SEAC hosted Visiting Fellow, Dr Sulfikr Amir (Nanyang Technological University) who presented Scrutinizing Nusantara: The Fallacies of Indonesia’s New Capital. The talk was chaired by Prof. Hyun Bang Shin (Professor Geography and Urban Environment; Director LSE SEAC).
A video recording of this event can be watched here.
In August 2019, Indonesian President Joko Widodo announced the plan to build a new capital called Nusantara. His ambition is to relocate the capital from Jakarta to a new location by the end of his presidential term in 2024. While the idea to move Indonesia’s capital from Jakarta has been circulated for decades, it was President Joko Widodo who has begun the real endeavor to actualize this idea. This seminar critically examines Indonesia’s ambition to build Nusantara within a short time. Three fundamental rationales that constitute the core reasons and assumptions underpinning Widodo’s large-scale project are interrogated. First, it is assumed that the new capital city in East Kalimantan will bring regional equality between Java and non-Java islands in terms of economic development. While the new capital may trigger a hike of economic growth in East Kalimantan, the problem of regional inequality and uneven distribution of prosperity in Indonesia is larger than just a matter of where the capital is located. Second, the capital relocation is to escape the growing urban and environmental problems in Jakarta. The fact is that Jakarta’s environmental conditions are caused less by its status as capital than a concentrated industrial growth due to the developmental paradigm. Third, the new capital has been ambitiously promoted to become the greenest and most sustainable city in the country. Thus, the concept of “forest city” is specifically used to bolster the capital city’s greening vision. This may lead to a totally opposite direction because greening Nusantara has confined itself within its administrative boundary, thus overlooking the broader implications of urbanization process. In conclusion, we highlight that the political motivation seems to have subdued the more technocratic calculations. Such a motivation can thus render Nusantara a high-risk urban project.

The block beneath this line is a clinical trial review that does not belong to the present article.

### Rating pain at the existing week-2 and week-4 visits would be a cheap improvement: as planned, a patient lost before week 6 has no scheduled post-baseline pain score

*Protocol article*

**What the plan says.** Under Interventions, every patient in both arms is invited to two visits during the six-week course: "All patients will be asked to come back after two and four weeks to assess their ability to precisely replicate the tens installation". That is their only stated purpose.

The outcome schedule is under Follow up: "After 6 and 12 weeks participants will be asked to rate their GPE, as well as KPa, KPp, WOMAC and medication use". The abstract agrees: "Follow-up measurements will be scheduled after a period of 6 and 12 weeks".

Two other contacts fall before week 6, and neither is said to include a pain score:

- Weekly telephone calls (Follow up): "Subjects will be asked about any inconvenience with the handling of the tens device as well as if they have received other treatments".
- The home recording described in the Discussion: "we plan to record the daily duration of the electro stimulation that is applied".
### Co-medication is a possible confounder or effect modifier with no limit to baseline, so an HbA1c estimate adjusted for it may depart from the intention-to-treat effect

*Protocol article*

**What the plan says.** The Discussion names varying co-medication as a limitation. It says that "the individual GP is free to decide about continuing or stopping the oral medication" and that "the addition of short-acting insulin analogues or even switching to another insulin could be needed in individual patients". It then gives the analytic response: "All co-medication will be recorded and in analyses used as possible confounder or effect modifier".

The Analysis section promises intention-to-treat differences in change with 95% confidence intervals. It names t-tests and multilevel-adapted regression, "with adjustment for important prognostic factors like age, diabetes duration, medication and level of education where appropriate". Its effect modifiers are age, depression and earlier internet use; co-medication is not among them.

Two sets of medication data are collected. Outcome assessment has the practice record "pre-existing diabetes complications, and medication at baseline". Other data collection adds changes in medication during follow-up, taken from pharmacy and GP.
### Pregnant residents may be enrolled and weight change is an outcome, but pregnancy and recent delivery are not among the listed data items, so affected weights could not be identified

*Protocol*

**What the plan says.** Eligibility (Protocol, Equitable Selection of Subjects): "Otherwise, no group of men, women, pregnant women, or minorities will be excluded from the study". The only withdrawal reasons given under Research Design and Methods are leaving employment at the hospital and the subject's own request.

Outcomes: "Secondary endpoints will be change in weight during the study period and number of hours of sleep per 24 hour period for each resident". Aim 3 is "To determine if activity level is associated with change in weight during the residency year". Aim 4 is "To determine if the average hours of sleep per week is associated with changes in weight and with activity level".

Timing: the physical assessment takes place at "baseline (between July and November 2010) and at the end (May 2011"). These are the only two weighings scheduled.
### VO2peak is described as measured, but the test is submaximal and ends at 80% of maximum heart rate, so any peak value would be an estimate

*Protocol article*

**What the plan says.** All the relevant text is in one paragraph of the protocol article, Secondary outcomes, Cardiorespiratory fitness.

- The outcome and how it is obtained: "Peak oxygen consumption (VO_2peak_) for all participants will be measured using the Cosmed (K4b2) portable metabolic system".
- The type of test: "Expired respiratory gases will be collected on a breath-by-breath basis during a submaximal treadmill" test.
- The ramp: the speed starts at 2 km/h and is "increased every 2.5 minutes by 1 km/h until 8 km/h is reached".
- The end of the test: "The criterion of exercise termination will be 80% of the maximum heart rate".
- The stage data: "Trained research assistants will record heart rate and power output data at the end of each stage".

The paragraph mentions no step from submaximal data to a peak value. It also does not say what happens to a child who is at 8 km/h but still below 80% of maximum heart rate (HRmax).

Speaker and Chair Biographies:
Dr Sulfikar Amir is an Associate Professor of Science, Technology, and Society (STS) in the Sociology Programme, School of Social Sciences, Nanyang Technological University, Singapore. He is the author of The Technological State in Indonesia: the Co-constitution of High Technology and Authoritarian Politics, and the editor of The Sociotechnical Constitution of Resilience: A New Perspective on Governing Risk and Disaster. His research interests primarily focus on examining institutional, political, and epistemological dimensions of scientific knowledge and technological systems. He has conducted research on technological nationalism, development and globalisation, nuclear politics, risk and disaster, design studies, city and infrastructure studies, and resilience.
Prof. Hyun Bang Shin (@urbancommune) is Professor of Geography and Urban Studies at the London School of Economics and Political Science and directs the LSE Saw Swee Hock Southeast Asia Centre. His research centres on the critical analysis of the political economy of speculative urbanisation, gentrification and displacement, urban spectacles, and urbanism with particular attention to Asian cities. His books include Planetary Gentrification (Polity, 2016), Neoliberal Urbanism, Contested Cities and Housing in Asia (Palgrave Macmillan, 2019), Exporting Urban Korea? Reconsidering the Korean Urban Development Experience (Routledge, 2021), and The Political Economy of Mega Projects in Asia: Globalization and Urban Transformation (Routledge, forthcoming). He is Editor of the International Journal of Urban and Regional Research, and is also a trustee of the Urban Studies Foundation.